Hepatocellular carcinoma (HCC) results in between 250,000 and one million deaths globally per annum [1-4]. HCC has unique geographic, sex, and age distributions that are likely determined by specific etiologic factors.
This topic will review the epidemiology and etiologic associations of HCC. Surveillance recommendations, clinical manifestations, diagnosis, and management of HCC are discussed separately. (See "Prevention of hepatocellular carcinoma and recommendations for surveillance in adults with chronic liver disease" and "Clinical features and diagnosis of primary hepatocellular carcinoma" and "Staging and prognostic factors in hepatocellular carcinoma" and "Overview of treatment approaches for hepatocellular carcinoma".)
Liver cancer in men is the fifth most frequently diagnosed cancer worldwide, and is the second leading cause of cancer-related death in the world . In women, it is the seventh most commonly diagnosed cancer and the sixth leading cause of cancer death. In the United States, liver cancer is the ninth leading cause of cancer death . The number of deaths per year in HCC is virtually identical to the incidence throughout the world, underscoring the high case fatality rate of this aggressive disease . Almost 80 percent of cases are due to underlying chronic hepatitis B and C virus infection .
Geographic variation — The incidence of HCC varies widely according to geographic location (table 1) . The distribution of HCC also differs among racial and ethnic groups within the same country, and between regions within the same country . These extreme differences in distribution of HCC are probably due to regional variations in exposure to hepatitis viruses and environmental pathogens. As an example, the frequency of hepatitis B virus carriers is relatively high in the high-incidence regions and low in the low-incidence regions. (See "Epidemiology, transmission, and prevention of hepatitis B virus infection".)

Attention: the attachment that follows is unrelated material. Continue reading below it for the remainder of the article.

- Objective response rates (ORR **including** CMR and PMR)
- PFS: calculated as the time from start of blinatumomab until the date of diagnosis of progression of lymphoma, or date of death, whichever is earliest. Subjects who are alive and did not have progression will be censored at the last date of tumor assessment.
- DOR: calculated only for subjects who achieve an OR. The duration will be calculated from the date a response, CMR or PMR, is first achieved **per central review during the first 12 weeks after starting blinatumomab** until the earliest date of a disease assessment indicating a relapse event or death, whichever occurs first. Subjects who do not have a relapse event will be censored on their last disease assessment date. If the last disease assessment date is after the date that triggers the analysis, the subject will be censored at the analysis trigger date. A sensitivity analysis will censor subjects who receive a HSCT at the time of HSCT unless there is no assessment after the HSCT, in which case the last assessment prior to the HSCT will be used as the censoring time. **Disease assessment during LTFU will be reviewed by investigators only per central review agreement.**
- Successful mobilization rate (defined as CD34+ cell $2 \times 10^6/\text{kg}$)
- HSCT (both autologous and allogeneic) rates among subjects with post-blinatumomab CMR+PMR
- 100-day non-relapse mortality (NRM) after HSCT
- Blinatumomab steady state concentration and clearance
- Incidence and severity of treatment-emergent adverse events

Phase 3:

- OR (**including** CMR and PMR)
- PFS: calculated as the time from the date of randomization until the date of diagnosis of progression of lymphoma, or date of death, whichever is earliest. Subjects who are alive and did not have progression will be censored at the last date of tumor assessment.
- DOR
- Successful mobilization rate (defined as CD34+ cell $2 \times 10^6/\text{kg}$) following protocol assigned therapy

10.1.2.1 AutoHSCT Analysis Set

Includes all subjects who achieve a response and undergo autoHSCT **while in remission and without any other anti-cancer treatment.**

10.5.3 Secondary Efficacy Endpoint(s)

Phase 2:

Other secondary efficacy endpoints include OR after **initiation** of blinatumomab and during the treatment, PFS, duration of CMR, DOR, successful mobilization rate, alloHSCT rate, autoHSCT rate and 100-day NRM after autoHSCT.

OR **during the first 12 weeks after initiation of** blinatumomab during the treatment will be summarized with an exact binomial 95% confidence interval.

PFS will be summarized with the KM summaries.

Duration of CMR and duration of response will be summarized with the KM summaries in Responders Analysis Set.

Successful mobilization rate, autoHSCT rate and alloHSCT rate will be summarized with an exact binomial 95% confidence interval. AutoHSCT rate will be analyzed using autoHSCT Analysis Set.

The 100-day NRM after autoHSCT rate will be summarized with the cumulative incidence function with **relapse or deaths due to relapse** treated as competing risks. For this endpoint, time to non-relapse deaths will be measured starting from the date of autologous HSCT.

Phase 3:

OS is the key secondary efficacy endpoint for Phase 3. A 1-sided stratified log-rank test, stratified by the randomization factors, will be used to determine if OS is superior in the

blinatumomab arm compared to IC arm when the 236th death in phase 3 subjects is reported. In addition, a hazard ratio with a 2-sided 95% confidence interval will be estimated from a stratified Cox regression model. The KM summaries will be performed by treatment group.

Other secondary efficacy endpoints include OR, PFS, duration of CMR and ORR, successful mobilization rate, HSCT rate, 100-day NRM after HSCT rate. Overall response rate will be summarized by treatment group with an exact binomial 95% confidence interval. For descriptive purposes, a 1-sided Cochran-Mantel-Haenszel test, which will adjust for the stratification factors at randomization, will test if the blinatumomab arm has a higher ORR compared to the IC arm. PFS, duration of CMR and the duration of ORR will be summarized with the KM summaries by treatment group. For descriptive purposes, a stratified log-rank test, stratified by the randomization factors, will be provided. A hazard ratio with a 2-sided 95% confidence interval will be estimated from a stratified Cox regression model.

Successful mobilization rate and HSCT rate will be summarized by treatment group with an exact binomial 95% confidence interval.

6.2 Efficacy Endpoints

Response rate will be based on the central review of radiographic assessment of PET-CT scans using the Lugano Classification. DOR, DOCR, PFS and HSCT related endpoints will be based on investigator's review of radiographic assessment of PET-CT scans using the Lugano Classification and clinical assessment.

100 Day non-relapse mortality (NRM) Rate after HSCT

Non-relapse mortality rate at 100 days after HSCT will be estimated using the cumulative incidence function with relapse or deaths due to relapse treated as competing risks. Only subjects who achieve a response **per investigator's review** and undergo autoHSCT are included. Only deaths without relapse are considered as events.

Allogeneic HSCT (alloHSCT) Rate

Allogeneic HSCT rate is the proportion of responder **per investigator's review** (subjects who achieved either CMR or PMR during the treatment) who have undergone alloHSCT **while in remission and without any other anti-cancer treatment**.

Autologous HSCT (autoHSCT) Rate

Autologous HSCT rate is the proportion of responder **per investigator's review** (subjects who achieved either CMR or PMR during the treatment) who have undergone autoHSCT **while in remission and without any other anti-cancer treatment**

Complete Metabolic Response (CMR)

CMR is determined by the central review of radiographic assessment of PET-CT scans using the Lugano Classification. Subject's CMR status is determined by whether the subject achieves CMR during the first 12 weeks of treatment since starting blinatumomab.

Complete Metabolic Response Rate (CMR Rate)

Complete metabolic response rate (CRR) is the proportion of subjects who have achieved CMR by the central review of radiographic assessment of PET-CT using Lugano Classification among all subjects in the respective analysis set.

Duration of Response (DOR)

- High-incidence regions (more than 15 cases per 100,000 population per year) include sub-Saharan Africa, the People's Republic of China, Hong Kong, and Taiwan . The incidence is 24.2/100,000 in parts of Africa, and 35.5/100,000 in Eastern Asia . Over 40 percent of all cases of HCC occur in the People's Republic of China, which has an annual incidence of 137,000 cases . Japan has had one of the highest incidence rates of HCC associated with chronic HCV infection; however, the incidence appears to be decreasing in recent years .
- Intermediate-incidence areas include several countries in Eastern and Western Europe, Thailand, Indonesia, Jamaica, Haiti, New Zealand (Maoris), and Alaska (Eskimos) .
- North and South America, most of Europe, Australia and parts of the Middle East are low-incidence areas with fewer than three cases reported per 100,000 population per year. However, the incidence in the United States has increased during the past two decades, possibly due to a large pool of people with longstanding chronic hepatitis C [11,12]. The rate began to accelerate in the mid 1980s, most likely because of the increased incidence of cirrhosis due to chronic HCV infection and nonalcoholic fatty liver disease, combined with a large influx of immigrants from East Asia and other geographic areas with high endemic rates of hepatitis B viral infection .